- Adjust the seasonings with additional salt and pepper to taste. Remove the bay leaf and thyme.
- Serve hot.
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Lemon Beurre Blanc
Please do not be alarmed by the amount of butter in this sauce. You will only use a small amount to elevate the salmon to an new level of Frenchness. This is another great recipe from the CIA.
Yields 1 1/2 cups
- 6 tablespoons heavy cream (more if needed to thin the sauce)
- 2 tsp. minced shallots
- 2 black peppercorns
- 1/3 cup dry white wine
- 1/3 cup lemon juice
- 1/2 lb. unsalted butter, cold, cubed
- Kosher or sea salt, to taste
- ground white pepper, to taste
- 1 Tbsp. lemon zest, grated
I just loved taking pictures of our beautiful ravioli.
- First, cut the butter into cubes, and place them in a bowl into the coldest part of the refrigerator, or the freezer. They should be ice cold when you add them to the sauce.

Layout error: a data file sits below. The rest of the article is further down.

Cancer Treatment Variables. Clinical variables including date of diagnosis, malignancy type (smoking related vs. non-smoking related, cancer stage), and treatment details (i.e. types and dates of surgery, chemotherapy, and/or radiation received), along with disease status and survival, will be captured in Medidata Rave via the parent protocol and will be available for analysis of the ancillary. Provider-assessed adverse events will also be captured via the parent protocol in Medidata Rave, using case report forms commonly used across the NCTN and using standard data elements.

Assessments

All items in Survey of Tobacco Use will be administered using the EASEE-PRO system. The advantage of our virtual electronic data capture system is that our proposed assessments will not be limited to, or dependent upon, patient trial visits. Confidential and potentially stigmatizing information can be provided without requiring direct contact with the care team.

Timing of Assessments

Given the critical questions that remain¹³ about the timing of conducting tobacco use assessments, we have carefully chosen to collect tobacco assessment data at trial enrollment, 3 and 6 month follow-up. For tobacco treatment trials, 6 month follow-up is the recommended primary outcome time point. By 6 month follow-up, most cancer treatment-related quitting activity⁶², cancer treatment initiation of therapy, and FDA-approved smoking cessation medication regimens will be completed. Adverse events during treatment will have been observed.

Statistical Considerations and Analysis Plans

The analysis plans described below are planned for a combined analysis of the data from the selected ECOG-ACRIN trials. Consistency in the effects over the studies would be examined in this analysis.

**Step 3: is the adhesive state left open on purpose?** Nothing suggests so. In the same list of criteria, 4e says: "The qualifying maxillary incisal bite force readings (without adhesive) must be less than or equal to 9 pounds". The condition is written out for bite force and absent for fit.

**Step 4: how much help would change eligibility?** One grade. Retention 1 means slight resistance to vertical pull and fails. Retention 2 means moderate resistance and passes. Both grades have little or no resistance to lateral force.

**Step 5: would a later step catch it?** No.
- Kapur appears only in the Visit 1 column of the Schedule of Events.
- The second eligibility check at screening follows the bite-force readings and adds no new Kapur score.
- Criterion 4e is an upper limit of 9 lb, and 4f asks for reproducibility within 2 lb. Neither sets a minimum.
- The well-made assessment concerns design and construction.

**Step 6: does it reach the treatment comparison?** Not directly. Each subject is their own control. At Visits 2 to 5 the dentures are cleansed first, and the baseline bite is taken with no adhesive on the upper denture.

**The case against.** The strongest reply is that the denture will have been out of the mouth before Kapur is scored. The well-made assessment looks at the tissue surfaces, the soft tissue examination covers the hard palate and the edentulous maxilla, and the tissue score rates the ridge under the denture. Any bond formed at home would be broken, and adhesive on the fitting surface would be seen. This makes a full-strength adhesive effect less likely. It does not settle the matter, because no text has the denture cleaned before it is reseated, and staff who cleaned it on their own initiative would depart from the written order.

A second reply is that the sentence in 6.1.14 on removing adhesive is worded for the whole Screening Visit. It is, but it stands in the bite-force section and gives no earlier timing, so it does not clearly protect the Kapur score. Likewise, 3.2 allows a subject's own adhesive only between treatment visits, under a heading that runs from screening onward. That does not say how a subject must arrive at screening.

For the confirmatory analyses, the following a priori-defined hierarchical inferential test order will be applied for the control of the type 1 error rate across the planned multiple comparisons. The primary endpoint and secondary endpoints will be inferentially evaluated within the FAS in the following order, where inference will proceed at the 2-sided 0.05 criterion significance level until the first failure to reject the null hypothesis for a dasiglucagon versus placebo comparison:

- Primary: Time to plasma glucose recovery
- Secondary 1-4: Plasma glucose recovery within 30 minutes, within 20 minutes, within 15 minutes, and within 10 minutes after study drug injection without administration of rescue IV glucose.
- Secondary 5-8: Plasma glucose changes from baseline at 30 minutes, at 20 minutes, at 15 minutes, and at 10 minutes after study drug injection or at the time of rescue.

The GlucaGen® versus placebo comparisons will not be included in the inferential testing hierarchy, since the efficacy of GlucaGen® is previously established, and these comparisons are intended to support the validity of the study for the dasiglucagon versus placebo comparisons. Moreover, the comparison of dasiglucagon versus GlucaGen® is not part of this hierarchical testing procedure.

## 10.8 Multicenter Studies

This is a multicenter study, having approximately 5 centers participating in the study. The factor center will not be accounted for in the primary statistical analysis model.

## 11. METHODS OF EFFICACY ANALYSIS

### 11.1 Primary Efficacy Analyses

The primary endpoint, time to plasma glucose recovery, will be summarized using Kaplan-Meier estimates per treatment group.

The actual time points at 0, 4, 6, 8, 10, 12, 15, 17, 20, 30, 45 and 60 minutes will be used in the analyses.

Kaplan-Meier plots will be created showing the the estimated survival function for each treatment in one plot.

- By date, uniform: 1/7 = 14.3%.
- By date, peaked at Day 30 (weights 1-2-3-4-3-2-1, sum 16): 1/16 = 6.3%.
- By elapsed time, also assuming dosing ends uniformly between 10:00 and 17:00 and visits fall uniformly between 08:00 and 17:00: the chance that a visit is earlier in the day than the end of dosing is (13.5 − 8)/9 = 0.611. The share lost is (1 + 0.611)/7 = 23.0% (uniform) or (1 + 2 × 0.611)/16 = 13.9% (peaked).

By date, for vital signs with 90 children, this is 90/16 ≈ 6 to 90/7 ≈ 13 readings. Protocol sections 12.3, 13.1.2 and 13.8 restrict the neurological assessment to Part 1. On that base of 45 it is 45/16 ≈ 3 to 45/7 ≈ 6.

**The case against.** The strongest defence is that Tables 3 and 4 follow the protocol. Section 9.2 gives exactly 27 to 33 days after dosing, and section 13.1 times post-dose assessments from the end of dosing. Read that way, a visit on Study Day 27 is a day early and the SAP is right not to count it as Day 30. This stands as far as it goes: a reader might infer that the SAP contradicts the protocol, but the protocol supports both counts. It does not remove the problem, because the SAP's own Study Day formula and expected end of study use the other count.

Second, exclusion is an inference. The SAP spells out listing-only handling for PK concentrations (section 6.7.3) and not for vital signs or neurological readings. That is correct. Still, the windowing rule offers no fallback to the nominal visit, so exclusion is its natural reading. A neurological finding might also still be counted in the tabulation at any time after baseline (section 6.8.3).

- In a small saucepan set over medium heat, bring the heavy cream to a simmer and reduce by half.
- Combine the shallots, peppercorns, wine and 2 Tbsp. lemon juice in a separate saucepan. Reduce over medium-high heat until nearly dry (au sec).
- Over very low heat, add the butter a few pieces at a time, whisking constantly to blend the butter into the reduction. (Do not boil the sauce as this will cause it to separate.) Continue adding the butter until the full amount has been incorporated.
- Season to taste with salt and pepper.
- Finish the sauce by adding the lemon juice and lemon zest. Remove the whole peppercorns with a spoon.
- Place the sauce in a hot water bath, and keep warm until ready to use.
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Gastrique (gah-STREEK): a syrupy reduction of caramelized sugar and vinegar, sometimes with wine. At the CIA, we made a gastrique of apple cider and vinegar, and drizzled it on a mixed green salad with apples.
Survivors of the CIA French Bistro Boot Camp: Tom, Nicole, me, Chef and Blanca.